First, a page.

How is cap rate determined?
The cap rate formula is rather simple: Take the property's NOI and divide it by the current market value of the property.
If you're considering purchasing a property or recently acquired the property, you can consider its "value" to simply be the purchase price. If you're calculating cap rate in any other year, you can use a recent appraisal that estimates property value or your best estimate of the property's value. And if you sell a property, you can calculate your exit cap rate by using the selling price.
As an example, let's say you're considering two properties. One costs $2 million, and you expect it to generate $140,000 in first-year NOI. The other costs $3 million and will produce $180,000 in NOI. Dividing $140,000 by $2 million shows a cap rate of 7% for the first property, and dividing $180,000 by $3 million gives a cap rate of 6% for the second.
Different uses of cap rate
If you calculate cap rate based on the price you're paying for a property and its expected first-year NOI, that's called the going-in cap rate. This can be useful when assessing the profitability of your real estate investment and when trying to compare two or more properties you're considering, as we saw in the example in the previous section.
On the other hand, by calculating the exit cap rate (also known as terminal cap rate) using last year's NOI and the price at which you sold the property, you can assess whether your real estate investment was profitable. If your exit cap rate is higher than your going-in cap rate, that can be a sign of an exceptionally successful investment.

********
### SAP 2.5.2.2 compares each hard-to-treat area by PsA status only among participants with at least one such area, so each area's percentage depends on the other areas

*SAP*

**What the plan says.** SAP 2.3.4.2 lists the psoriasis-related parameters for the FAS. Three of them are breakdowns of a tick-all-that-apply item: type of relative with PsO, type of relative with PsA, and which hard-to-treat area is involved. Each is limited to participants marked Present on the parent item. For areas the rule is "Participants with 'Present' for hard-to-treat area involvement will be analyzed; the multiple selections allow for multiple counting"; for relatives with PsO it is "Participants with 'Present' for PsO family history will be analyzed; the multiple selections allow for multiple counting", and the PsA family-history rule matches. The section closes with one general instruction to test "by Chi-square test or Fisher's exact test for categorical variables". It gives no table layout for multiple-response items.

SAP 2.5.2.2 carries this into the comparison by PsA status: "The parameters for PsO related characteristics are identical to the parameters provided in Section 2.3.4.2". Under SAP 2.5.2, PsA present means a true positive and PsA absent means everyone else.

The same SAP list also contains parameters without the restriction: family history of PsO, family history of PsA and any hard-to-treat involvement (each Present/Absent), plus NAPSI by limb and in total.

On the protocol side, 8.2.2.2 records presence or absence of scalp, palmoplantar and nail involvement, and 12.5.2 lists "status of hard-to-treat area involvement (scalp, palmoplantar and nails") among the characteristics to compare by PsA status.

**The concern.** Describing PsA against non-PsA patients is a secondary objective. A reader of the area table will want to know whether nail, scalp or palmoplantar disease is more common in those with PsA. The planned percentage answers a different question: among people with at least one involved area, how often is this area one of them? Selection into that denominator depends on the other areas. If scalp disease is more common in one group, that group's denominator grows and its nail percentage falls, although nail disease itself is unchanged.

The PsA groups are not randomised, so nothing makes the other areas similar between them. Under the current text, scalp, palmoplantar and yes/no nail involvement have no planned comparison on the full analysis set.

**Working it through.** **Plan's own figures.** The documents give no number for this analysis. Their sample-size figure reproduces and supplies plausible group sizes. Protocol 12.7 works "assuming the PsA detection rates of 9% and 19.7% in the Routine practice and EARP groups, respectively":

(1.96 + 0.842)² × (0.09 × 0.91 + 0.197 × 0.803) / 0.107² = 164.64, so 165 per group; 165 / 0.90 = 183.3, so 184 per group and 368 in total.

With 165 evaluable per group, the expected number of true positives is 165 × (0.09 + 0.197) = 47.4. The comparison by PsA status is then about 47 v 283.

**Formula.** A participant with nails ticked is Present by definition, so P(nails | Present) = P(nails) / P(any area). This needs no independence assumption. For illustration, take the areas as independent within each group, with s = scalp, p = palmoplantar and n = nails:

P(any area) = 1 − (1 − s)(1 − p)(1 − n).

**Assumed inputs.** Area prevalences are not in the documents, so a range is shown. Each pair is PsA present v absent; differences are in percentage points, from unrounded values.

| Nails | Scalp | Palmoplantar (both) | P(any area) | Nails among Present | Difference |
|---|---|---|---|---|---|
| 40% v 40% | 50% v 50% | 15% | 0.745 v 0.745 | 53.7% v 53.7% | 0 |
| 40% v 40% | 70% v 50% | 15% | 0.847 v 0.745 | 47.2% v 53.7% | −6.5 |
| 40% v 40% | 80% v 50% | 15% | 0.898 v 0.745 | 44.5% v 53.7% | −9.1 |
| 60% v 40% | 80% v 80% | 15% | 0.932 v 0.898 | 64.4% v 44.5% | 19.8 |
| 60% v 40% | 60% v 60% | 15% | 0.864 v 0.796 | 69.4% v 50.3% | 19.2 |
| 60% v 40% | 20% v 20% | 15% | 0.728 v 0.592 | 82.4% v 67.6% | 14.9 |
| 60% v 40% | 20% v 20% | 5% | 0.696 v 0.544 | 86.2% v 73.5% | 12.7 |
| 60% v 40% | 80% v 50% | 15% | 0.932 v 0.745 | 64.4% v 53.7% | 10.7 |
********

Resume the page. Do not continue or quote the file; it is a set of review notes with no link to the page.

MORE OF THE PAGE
One of the most common uses of cap rate is to use the property's NOI and the market average cap rate to determine a property's fair market value. Commercial real estate firm CBRE publishes a semiannual Cap Rate Survey (here's a recent version) that can be used to find market average cap rates.
For example, if you own a hotel property that generates $200,000 in NOI and the market cap rate for the property type is 9%, a little algebra shows the property has a fair market value of about $2.22 million.
The Millionacres bottom line
As a final thought, remember that cap rate is only one way to value commercial real estate, and it's not a perfect one. For one thing, it doesn't take the property's condition into account, nor does it consider other value-adding variables like the amount of land the property sits on or overall local real estate market conditions. Even so, cap rate can be an excellent starting point when trying to determine the market value of a commercial property investment opportunity.